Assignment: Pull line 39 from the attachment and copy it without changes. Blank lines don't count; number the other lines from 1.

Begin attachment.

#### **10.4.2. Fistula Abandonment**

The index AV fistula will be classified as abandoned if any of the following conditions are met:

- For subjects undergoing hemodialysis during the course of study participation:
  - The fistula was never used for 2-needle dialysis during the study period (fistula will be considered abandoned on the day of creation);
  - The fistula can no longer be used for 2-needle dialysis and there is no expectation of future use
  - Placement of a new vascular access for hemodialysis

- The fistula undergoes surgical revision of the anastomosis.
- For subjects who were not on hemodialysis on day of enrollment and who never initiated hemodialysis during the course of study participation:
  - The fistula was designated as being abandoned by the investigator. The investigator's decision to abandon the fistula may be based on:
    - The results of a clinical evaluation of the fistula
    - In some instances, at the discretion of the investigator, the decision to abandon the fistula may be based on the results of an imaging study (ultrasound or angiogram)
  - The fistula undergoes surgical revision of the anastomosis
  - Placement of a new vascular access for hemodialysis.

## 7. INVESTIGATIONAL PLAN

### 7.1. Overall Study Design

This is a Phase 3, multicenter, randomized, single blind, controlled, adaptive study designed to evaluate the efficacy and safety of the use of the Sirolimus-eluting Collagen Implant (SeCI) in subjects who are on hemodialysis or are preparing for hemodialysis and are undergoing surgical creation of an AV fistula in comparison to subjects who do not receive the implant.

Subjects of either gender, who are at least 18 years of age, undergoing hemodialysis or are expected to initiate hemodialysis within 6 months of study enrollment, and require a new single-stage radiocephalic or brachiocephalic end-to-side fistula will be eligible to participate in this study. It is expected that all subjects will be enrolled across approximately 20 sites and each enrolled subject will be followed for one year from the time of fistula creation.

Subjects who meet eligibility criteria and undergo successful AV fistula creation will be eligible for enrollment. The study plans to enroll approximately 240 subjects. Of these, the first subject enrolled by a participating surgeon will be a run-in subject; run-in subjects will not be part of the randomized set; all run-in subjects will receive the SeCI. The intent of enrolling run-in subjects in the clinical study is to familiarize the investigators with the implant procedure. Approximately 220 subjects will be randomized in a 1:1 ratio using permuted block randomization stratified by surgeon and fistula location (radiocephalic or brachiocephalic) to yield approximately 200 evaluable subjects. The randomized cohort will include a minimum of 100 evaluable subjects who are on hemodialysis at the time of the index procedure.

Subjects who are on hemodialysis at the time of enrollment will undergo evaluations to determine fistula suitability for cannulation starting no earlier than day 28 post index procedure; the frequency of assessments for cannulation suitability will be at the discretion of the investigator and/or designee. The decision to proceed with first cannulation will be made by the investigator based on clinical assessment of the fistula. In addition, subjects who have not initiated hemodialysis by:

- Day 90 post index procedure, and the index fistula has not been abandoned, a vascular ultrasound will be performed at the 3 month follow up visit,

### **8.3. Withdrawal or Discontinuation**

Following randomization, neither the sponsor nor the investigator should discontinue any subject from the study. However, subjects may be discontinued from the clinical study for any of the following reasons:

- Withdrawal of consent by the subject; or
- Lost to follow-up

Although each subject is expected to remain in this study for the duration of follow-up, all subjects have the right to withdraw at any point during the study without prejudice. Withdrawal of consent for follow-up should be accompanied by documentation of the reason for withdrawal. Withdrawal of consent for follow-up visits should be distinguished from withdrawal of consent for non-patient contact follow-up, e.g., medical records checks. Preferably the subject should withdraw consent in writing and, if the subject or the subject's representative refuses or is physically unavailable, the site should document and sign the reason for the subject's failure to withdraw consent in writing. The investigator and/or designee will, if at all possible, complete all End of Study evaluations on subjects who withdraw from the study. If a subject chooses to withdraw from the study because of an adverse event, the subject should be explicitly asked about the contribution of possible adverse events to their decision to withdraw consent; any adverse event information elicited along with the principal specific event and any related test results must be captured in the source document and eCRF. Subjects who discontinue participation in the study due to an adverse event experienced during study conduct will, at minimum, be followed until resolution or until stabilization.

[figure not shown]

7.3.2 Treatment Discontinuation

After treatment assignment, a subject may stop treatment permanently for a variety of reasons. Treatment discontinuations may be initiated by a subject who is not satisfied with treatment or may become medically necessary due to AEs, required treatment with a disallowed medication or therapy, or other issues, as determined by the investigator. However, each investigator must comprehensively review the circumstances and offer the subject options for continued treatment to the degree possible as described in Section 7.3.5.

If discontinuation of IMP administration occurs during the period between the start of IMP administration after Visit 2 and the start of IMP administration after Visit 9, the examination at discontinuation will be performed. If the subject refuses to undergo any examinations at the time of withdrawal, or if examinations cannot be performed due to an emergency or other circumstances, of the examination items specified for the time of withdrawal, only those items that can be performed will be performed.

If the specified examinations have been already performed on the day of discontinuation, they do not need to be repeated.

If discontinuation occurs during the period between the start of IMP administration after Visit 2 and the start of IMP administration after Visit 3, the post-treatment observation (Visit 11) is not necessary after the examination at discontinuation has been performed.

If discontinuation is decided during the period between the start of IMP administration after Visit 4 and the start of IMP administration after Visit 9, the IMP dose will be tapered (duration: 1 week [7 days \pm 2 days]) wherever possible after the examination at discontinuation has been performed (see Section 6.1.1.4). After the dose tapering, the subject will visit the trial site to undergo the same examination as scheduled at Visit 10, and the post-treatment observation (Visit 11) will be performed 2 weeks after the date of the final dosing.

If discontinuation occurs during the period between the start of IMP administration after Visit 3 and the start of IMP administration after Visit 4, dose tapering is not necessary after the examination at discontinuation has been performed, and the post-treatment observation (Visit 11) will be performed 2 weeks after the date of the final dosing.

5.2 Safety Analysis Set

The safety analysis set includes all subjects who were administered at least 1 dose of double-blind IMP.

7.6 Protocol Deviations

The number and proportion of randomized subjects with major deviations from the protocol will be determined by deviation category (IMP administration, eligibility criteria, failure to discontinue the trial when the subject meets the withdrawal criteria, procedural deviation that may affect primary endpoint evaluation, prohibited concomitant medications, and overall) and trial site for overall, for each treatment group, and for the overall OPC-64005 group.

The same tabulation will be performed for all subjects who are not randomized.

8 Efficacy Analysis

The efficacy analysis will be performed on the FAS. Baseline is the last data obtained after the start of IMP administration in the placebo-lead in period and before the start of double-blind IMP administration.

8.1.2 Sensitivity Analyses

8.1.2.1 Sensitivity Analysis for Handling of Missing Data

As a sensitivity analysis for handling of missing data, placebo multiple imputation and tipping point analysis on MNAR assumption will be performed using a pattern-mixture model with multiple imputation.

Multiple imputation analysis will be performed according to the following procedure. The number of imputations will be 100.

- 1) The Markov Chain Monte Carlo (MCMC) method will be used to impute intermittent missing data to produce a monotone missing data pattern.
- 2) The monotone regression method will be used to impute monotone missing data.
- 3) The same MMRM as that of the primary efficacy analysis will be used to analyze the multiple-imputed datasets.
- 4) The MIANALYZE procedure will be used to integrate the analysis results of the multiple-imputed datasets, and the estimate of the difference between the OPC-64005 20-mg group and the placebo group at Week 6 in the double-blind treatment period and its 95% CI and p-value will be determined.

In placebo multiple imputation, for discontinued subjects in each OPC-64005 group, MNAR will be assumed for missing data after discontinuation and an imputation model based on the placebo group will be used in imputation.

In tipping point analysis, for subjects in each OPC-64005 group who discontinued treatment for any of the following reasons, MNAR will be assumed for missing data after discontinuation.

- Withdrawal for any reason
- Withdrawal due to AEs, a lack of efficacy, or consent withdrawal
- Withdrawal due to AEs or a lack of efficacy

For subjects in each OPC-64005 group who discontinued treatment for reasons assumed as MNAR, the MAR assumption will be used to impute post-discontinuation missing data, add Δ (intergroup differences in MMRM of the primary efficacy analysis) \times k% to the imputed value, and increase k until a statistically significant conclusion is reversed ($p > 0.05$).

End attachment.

8 Efficacy Analysis